Law Religion Culture Review

Exploring the intersections of law, religion and culture. Copyright by Richard J. Radcliffe. All rights reserved.

Friday, September 23, 2005

O.J.'s Unique Talent.

In addition to garnering rushing yards, O.J. Simpson has a talent for generating lawsuits.

Add to the list a brand-new published opinion from the Ninth Circuit dealing with arcane legal principles of the McCarron-Ferguson Act, abstention, full faith and credit, and comity.

During Simpson's prosecution in the mid-90s, he borrowed against his Rockingham property (in Brentwood) and a New York townhome, according to the opinion. (See the background section, which is summarized below.)

Simpson defaulted. As a result, a foreclosure sale ensued. One potential bidder, Jeff Bazyler, contacted Hawthorne Savings--apparently the same bank that had the Simpson loan--to obtain funds to bid on the property. Hawthorne's President, Scott Braly, approved a loan for $2.6 million.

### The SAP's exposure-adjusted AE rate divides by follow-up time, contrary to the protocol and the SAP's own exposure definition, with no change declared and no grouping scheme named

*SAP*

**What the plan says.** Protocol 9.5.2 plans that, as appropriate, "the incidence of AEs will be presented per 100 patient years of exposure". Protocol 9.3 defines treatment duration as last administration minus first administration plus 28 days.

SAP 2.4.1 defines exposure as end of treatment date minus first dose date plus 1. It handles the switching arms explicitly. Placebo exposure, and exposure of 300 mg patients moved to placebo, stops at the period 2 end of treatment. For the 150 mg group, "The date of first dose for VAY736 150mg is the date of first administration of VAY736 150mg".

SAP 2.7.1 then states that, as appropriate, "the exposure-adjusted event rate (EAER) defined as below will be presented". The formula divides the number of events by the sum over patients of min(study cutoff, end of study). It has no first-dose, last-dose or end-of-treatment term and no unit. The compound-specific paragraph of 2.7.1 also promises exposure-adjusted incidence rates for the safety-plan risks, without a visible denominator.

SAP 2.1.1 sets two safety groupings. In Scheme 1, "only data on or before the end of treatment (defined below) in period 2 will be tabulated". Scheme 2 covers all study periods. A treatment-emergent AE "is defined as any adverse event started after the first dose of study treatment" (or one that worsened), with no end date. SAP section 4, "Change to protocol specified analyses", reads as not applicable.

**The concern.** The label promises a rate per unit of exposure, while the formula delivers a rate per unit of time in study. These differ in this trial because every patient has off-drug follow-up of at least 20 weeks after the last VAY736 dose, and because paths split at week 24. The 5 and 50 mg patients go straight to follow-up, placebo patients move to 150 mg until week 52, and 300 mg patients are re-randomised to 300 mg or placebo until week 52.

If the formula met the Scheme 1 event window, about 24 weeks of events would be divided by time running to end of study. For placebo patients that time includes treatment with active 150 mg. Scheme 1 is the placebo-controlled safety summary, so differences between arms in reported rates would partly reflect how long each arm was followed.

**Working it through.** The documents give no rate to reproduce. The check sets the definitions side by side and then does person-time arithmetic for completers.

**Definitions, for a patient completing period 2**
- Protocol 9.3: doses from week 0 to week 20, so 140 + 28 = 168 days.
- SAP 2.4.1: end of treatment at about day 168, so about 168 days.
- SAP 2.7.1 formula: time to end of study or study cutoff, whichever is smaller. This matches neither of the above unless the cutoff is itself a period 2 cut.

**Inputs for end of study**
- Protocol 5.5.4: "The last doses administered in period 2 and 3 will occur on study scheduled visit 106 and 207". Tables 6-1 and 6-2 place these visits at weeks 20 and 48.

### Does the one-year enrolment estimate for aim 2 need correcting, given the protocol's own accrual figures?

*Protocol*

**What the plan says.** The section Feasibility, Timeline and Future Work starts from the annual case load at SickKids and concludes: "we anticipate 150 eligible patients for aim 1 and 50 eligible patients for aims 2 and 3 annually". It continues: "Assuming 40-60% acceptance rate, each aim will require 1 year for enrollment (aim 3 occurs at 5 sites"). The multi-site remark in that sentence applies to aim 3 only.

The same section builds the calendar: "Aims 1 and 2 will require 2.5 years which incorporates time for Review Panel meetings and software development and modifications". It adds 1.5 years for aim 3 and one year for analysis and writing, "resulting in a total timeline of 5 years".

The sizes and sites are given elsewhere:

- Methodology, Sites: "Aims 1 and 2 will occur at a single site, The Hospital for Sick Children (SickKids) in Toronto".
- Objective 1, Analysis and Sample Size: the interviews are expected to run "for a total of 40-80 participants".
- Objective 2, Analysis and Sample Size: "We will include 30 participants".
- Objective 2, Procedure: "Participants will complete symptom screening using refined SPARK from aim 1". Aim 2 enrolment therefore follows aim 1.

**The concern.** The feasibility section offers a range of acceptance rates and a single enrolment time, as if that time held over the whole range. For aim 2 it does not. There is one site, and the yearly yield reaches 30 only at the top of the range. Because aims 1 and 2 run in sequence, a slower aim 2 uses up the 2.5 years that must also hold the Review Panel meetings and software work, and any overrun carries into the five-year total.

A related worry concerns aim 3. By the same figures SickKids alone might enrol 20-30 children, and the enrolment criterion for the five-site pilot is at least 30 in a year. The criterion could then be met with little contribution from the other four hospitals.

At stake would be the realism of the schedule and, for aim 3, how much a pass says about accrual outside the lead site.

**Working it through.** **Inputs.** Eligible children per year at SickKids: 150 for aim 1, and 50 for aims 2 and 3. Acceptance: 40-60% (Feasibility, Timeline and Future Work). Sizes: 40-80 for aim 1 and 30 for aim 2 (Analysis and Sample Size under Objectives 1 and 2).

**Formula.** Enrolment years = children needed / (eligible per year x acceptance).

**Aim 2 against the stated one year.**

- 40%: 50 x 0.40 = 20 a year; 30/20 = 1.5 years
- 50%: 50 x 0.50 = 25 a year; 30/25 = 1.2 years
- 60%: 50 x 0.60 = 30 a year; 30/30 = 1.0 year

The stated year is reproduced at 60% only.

However, Braly decided to have Hawthorne bid against Bazyler at the foreclosure sale. Further, Hawthorne outbid Bazyler at the sale, purchasing the property for $2,631,000 almost $1.2 million under its market price. Hawthorne then sold the property for $3.7 million.

Bazyler was not amused. He sued Hawthorne and Braly, alleging deceit, constructive fraud and constructive trust. Hawthorne settled, paying Bazyler $700,000.

Then Hawthorne tendered to its insurer, who covered only $10,181.59 of Hawthorne's claimed out of pocket loss of $1,054,377.94. Thus, the case turned into a insurance coverage dispute between the bank and its insurer, which in turn generated a host of legal issues and a 40 page appellate decision.

But, Simpson started it all.

(HT: California Appellate Report.)